The House Judiciary Committee is joining the rush to investigate big technology companies with a focus on whether increased concentration in the industry is crowding out competition and hurting consumers.

Congress’s investigation will address three issues, according to a committee statement released Monday. The hearings, led by the Antitrust Subcommittee, will focus on competition in digital markets, anti-competitive conduct of “dominant firms,” and whether current laws and enforcement policies are adequate.

“There is growing evidence that a handful of gatekeepers have come to capture control over key arteries of online commerce, content, and communications,” Jerrold Nadler, the Democratic chairman of the committee said in a statement. “Given the growing tide of concentration and consolidation across our economy, it is vital that we investigate the current state of competition in digital markets and the health of the antitrust laws.”

The move comes as the U.S. government sets the stage for formal inquiries and escalated pressure on the companies amid increasing criticism that their practices are harming competition in digital markets.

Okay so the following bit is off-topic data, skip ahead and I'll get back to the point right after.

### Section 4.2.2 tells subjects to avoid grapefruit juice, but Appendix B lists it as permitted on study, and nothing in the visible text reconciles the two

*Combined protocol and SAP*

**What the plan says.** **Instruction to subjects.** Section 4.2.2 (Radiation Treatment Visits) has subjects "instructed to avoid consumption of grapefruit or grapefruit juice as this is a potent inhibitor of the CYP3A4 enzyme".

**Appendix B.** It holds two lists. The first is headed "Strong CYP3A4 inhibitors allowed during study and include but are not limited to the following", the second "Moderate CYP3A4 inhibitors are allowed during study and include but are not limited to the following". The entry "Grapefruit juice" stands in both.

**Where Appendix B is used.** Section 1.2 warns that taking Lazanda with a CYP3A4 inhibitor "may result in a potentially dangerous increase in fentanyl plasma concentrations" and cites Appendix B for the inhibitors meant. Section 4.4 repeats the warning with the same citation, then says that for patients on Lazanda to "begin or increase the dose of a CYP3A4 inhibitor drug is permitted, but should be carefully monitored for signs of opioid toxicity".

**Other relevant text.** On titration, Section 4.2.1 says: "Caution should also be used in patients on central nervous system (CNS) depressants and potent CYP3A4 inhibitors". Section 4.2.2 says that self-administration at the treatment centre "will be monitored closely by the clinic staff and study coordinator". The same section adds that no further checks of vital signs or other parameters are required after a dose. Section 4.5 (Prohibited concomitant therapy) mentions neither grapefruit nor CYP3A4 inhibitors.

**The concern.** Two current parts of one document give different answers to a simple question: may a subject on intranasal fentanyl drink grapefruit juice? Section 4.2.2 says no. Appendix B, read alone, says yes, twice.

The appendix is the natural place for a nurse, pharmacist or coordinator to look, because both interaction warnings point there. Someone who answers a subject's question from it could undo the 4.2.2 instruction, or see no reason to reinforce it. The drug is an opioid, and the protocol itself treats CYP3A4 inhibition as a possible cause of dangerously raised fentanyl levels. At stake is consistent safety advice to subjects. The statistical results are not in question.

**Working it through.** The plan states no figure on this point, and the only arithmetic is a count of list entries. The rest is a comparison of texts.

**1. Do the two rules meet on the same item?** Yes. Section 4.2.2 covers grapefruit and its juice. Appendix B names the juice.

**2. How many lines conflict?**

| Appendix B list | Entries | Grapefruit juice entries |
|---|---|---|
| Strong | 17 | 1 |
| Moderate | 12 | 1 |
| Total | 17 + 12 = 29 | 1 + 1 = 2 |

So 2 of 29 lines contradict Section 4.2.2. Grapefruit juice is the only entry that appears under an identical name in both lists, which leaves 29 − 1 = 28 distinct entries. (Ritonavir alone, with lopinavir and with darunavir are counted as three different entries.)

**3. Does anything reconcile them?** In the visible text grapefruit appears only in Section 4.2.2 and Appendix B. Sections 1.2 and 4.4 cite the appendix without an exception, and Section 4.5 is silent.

After years of a light regulatory touch for the industry, enforcers are on the verge of opening broad investigations that could yield significant changes to how the companies do business.

The Federal Trade Commission will take responsibility for antitrust probes of Facebook Inc. and Amazon.com Inc., while the Justice Department is set to open an investigation of Alphabet Inc.’s Google, according to people familiar with the matter. The Justice Department will also oversee scrutiny of Apple Inc., Reuters reported.

Doug Collins, the top Republican on the Judiciary Committee, also threw his support behind the probe. He said that with the “huge role” that technology plays in the economy and modern world, there are questions that have arisen about “whether the market remains competitive.”

“Our bipartisan look at competition in the digital markets gives us the chance to answer these questions,” Collins said. “And, if necessary, to take action.

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